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It’s Hard To Quantify How Problematic Party-Owned TV Stations Are, Matthew Caruana Galizia Warns   

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Political party-owned TV stations are responsible for so many problems that it’s “hard to quantify”, Matthew Caruana Galizia has warned.

“They cost millions of euro per year to run and they’re funded by parties which promise things to people and which essentially disguise bribes as advertising payments,” Caruana Galizia, son of assassinated journalist Daphne Caruana Galizia, said during an interview on Jon Mallia’s podcast ‘Il-Podcast ta’ Jon.

Besides giving donors an easy route to disguise bribes, Caruana Galizia warned that TV stations allow parties to “pollute” political discourse in a criminal manner.

“I believe that the right to express yourself is almost absolute but political parties use their propaganda in a criminal way, where they become a tool used by parties that have become organised criminal groups to undermine any attempts at holding them to account and bringing them to justice,” he said.

Lovin Malta has filed a court case that challenges the constitutionality of political broadcasting on political party media.

The outcome of a crowdfunded campaign by the show Kaxxaturi, which you can watch below, the case is challenging the constitutionality of a proviso in the Broadcasting Act.

The Constitution obliges the Broadcasting Authority to ensure that TV stations preserve due impartiality in matters of political or industrial controversy “as much as possible”.

It also obliges the BA to ensure that broadcasting facilities and time are fairly apportioned between people belonging to different political parties.

However, the Broadcasting Act of 1991 includes a loophole that allows the BA to circumvent this requirement when regulating political party media, with a proviso allowing the authority to monitor impartiality among private TV stations “by looking at the general output of current affairs programmes across all licensees as a whole.”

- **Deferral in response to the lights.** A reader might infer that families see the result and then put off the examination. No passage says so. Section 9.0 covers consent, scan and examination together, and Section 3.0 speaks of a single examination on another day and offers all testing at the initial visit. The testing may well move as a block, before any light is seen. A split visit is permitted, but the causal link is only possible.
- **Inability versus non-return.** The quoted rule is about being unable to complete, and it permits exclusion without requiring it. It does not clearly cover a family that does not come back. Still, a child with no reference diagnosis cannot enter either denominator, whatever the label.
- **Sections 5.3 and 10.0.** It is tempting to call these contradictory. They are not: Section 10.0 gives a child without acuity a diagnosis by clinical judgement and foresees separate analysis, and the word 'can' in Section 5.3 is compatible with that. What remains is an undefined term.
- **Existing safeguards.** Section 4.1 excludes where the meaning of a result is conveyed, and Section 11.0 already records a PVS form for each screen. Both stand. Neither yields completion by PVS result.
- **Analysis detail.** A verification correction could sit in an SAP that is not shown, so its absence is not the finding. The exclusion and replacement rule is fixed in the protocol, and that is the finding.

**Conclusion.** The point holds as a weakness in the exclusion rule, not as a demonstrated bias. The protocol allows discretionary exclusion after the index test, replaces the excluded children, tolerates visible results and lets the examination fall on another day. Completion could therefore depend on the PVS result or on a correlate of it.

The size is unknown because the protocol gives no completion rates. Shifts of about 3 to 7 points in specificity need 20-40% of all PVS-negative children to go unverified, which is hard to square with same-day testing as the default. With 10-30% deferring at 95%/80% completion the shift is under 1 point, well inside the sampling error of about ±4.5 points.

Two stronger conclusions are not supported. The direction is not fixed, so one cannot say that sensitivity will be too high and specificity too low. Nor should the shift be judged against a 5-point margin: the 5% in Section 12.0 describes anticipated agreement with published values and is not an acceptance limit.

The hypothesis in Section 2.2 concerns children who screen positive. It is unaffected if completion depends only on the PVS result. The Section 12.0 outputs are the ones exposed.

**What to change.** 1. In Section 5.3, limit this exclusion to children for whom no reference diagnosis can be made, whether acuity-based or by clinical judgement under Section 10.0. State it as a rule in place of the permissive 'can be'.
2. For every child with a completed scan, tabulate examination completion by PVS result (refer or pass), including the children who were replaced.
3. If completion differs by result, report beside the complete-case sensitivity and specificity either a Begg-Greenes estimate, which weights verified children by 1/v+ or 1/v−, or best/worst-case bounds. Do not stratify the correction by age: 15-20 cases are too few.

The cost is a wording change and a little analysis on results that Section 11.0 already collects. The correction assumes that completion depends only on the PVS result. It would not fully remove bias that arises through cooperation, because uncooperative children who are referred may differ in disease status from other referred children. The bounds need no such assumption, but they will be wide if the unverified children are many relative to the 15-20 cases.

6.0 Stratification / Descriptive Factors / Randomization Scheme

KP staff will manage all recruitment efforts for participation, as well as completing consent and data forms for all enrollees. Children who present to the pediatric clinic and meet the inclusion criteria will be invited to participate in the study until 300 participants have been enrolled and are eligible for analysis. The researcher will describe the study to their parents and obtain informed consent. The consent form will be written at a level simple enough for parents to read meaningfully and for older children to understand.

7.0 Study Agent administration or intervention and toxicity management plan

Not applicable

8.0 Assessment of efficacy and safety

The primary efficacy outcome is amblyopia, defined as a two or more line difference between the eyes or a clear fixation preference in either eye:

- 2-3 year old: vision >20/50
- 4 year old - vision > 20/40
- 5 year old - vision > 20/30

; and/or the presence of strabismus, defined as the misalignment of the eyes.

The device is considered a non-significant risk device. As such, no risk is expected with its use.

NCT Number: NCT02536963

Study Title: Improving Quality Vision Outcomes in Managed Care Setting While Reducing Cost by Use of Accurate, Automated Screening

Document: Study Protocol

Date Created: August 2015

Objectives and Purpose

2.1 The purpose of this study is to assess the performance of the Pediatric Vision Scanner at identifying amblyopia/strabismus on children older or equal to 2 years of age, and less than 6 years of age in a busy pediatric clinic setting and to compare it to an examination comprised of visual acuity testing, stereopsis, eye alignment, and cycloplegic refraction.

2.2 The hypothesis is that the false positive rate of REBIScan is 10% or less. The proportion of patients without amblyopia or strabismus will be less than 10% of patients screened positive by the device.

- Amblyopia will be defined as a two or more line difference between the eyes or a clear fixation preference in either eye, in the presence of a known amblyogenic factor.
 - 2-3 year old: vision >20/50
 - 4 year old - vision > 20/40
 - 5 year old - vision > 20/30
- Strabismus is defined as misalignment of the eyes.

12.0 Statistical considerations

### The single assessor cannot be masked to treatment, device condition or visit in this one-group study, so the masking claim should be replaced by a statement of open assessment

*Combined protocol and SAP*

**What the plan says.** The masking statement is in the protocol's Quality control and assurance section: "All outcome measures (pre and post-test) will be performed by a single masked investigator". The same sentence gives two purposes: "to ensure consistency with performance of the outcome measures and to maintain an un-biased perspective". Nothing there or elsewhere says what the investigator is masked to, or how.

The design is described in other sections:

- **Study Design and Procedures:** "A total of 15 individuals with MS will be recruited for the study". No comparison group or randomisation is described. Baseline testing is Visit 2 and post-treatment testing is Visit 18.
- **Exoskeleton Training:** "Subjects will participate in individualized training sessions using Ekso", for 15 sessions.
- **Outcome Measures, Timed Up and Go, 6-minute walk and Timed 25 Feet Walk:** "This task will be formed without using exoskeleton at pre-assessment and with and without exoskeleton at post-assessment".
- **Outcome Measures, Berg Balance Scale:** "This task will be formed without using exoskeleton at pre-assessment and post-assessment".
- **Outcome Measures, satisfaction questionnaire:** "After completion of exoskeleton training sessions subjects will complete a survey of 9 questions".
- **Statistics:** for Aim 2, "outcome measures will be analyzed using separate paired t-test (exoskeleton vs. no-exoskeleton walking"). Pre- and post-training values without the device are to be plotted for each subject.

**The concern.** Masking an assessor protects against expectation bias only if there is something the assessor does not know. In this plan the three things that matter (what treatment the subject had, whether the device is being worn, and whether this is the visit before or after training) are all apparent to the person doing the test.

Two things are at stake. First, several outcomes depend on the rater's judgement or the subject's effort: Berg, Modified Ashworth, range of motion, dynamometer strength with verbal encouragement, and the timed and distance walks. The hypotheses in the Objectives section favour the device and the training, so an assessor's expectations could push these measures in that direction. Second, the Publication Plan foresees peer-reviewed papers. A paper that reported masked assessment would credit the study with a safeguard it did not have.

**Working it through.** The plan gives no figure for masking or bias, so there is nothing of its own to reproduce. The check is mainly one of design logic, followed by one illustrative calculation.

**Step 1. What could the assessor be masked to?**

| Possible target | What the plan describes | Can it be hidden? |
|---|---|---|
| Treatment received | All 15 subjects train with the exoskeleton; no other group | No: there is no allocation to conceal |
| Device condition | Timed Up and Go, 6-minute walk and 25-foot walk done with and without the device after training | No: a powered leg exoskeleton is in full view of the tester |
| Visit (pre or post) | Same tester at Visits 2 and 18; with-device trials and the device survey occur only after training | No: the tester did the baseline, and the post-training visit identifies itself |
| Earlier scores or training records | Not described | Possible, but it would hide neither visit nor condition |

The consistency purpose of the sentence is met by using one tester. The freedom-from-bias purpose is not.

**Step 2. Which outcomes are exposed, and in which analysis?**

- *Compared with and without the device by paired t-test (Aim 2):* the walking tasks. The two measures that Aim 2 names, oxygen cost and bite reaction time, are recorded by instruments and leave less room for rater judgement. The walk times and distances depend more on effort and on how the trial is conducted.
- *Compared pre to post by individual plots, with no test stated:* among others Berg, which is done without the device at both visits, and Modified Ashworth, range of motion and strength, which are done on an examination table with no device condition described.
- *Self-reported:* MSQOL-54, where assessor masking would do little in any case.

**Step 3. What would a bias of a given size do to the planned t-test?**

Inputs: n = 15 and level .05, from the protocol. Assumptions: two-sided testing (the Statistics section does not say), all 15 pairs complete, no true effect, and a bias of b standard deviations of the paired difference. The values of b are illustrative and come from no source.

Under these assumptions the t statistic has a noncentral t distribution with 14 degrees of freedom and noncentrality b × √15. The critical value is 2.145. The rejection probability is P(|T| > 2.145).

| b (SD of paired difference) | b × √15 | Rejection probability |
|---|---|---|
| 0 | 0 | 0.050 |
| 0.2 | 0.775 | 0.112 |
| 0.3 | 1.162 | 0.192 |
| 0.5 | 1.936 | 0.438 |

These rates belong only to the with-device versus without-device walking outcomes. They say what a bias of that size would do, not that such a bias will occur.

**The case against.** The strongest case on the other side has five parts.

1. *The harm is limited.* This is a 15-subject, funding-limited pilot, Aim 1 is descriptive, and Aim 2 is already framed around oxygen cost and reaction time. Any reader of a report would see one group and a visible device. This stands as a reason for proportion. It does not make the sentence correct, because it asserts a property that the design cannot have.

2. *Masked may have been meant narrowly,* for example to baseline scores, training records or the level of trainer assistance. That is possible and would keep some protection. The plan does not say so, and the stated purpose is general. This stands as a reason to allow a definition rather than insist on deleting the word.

In his interview with Jon Mallia, Caruana Galizia also drew parallels between the state of the Labour Party under Joseph Muscat and the PL in the late 70s and 80s, a period marked by serious political turmoil and civil unrest.

Back then, the PN government elected in 1987 didn’t actively pursue justice for corruption cases, sidelining this in favour of a desire to maintain civil order.

“The PN government didn’t take justice seriously and the PL wasn’t forced to learn any lessons, therefore there wasn’t any reckoning and things got worse,” he said.

“Bribery and corruption are crimes, not tools to maintain power. People who are guilty of these crimes must be brought to justice, or else we’ll be condemned to keep repeating this cycle.”

What do you think of party-owned TV stations?

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Tim is interested in the rapid evolution of human society brought about by technological advances. He’s passionate about justice, human rights and cutting-edge political debates. You can follow him on Twitter at @timdiacono or reach out to him at [email protected]

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